Subsequently, Soi’s work has tackled a wide range of issues and problems, challenging the ways in which we perceive our realities. One of the more evocative early works of Soi’s revolves around the human body and the way it is represented in images. Disasters of War (2005), for example, revolves around media-distributed images of conflict, unrest and dispute; Soi remakes the images in the miniature format, evoking the despair of the characters within the scenes. Soi continues to meditate on mass-media images that attained icon-like status in the project Four Miniatures (2009). Using the image of the tortured Abu Gharib detainee, as well as the image of falling figures from the burning World Trade Centre in New York, Soi re-represented the human figure, creating the motif of the freewheeling human figure that finds its way into most of his work.
Yet, one of Soi’s best known projects remains the installation that he produced for India’s inaugural official pavilion at the 54th Venice Biennale (2011). Creating a site-specific mural with an L-shaped wall, Soi drew upon his signature freewheeling human forms. Finding inspiration from the title of the exhibition, “Everyone agrees: it’s about to explode”, Soi’s figures seemed knocked about by some unexplained explosion. Decorating his signature figures with details such as architectural drawings, Soi’s presentation at the Indian Pavilion was part of a survey of contemporary Indian art, drawing together artists of different backgrounds and ethnicities.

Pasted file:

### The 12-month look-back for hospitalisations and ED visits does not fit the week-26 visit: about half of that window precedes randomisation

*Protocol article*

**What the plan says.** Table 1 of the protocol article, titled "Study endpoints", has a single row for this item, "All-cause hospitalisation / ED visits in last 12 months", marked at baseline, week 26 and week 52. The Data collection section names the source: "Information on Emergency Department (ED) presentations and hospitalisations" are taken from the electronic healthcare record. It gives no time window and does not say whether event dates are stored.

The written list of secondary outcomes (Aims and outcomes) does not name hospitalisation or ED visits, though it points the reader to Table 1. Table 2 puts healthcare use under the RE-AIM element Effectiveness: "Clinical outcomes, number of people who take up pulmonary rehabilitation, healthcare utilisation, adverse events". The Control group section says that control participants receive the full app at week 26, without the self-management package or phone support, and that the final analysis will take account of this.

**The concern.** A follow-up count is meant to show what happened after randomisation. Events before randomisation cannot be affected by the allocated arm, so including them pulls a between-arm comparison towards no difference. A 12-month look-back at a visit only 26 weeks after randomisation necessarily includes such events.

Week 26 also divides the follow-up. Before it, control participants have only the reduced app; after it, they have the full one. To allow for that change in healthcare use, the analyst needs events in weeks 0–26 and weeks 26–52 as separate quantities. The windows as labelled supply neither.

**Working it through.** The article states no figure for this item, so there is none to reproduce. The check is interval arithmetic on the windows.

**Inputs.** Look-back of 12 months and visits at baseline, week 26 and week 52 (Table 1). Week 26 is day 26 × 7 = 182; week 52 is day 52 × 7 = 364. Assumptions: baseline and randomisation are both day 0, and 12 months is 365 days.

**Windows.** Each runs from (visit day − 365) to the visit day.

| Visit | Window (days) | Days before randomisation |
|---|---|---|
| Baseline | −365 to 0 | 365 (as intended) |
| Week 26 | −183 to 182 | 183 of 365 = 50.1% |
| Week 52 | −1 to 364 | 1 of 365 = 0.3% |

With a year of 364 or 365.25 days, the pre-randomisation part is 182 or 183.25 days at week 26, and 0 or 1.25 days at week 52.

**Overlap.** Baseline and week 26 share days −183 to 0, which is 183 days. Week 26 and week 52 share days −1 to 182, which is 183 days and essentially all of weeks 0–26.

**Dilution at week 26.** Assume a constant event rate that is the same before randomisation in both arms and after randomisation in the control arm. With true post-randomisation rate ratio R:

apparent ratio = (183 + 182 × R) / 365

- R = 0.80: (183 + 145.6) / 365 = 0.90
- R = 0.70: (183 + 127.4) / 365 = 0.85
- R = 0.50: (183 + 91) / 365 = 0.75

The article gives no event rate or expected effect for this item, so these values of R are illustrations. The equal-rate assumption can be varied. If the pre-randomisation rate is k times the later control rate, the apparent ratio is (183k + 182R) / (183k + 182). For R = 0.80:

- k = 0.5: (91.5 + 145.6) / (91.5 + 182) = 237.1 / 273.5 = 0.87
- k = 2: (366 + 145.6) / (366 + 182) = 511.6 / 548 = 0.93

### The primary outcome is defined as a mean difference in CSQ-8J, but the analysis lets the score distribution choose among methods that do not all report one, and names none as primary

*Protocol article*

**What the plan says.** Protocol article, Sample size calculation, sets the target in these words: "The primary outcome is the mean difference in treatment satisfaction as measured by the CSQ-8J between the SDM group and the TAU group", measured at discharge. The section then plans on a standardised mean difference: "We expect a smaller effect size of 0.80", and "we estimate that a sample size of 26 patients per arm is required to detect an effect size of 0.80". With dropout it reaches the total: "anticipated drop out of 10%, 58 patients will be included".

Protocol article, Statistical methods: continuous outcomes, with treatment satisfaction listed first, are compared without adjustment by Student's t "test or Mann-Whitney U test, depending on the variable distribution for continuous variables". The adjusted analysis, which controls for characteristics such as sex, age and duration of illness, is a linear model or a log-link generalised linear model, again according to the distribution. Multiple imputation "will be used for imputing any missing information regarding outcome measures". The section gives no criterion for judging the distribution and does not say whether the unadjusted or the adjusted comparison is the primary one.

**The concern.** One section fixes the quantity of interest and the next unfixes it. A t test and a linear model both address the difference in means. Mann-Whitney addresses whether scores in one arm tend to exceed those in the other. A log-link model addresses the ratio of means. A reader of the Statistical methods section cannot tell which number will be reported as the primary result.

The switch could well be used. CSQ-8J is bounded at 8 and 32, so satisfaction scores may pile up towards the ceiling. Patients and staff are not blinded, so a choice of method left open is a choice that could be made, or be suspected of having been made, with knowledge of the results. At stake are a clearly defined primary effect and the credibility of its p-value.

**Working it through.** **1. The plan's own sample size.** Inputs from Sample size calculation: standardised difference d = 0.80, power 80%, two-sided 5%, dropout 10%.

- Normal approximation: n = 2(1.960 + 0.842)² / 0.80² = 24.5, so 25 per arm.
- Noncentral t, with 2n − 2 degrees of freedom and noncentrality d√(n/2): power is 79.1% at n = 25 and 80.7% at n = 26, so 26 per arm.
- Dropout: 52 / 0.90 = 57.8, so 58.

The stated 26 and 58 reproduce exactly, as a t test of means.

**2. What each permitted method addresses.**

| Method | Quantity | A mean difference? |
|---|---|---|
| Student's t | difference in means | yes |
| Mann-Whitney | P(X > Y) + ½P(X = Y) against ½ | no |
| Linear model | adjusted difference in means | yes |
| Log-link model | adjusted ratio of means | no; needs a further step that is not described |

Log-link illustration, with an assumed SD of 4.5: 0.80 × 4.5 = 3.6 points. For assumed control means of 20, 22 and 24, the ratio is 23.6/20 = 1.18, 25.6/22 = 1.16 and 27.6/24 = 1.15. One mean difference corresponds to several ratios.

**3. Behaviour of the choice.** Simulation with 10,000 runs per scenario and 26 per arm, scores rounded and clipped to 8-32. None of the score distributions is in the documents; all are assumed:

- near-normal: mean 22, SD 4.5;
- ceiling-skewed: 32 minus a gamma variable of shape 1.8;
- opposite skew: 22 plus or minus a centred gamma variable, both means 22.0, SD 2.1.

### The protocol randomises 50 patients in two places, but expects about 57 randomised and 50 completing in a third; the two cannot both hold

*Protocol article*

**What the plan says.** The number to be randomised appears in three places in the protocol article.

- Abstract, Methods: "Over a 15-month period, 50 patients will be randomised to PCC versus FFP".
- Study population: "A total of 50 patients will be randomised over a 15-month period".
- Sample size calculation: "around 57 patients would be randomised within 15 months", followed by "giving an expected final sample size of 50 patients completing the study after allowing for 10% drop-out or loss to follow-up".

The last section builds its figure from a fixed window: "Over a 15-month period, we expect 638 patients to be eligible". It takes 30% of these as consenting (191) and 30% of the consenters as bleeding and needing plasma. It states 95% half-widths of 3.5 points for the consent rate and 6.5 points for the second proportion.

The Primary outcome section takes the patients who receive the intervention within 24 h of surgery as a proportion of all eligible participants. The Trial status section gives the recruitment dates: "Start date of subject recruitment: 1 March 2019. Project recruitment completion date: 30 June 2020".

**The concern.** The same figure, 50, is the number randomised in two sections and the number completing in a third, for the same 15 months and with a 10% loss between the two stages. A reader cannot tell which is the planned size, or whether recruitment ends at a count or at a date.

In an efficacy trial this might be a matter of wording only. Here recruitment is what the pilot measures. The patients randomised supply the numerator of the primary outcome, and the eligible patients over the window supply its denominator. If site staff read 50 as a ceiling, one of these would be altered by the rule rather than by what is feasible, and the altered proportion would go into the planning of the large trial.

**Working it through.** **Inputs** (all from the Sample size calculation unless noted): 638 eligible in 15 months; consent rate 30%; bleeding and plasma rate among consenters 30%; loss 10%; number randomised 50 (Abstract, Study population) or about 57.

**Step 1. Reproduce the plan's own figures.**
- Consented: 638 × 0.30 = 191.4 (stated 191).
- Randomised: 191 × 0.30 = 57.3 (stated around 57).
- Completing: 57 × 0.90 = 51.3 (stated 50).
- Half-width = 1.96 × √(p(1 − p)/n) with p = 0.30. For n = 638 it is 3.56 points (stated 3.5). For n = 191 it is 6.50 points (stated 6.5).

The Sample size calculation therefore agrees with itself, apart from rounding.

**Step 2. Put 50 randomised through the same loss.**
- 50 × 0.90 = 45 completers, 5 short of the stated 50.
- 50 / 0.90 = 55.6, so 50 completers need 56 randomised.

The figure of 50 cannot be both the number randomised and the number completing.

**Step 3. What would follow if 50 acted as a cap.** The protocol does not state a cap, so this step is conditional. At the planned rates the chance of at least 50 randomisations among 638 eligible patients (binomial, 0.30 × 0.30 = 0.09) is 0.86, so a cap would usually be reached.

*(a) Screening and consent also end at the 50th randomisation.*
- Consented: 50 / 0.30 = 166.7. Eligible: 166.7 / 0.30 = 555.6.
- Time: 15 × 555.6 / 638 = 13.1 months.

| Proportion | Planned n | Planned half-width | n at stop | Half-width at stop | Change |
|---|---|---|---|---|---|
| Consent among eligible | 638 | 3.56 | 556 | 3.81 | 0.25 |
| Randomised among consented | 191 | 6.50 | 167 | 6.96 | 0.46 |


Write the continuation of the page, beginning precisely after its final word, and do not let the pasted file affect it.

More recently, Soi has remained dedicated to uncovering deeper truths. The past few years have seen Soi travelling extensively, involving himself in projects that have, eventually, led to the creation of many of the pieces and archives that went on show at BDL. With his latest exhibition at the BDL Museum, Soi marked a major milestone in bringing together a significant body of work that deals with the craft and decorative arts industry in India, shedding light on the processes of labour, and traditions that still guide its making and doing. Combining a dedication to knowledge generation with innovative practices, Praneet Soi remains one of India’s contemporary artists to watch.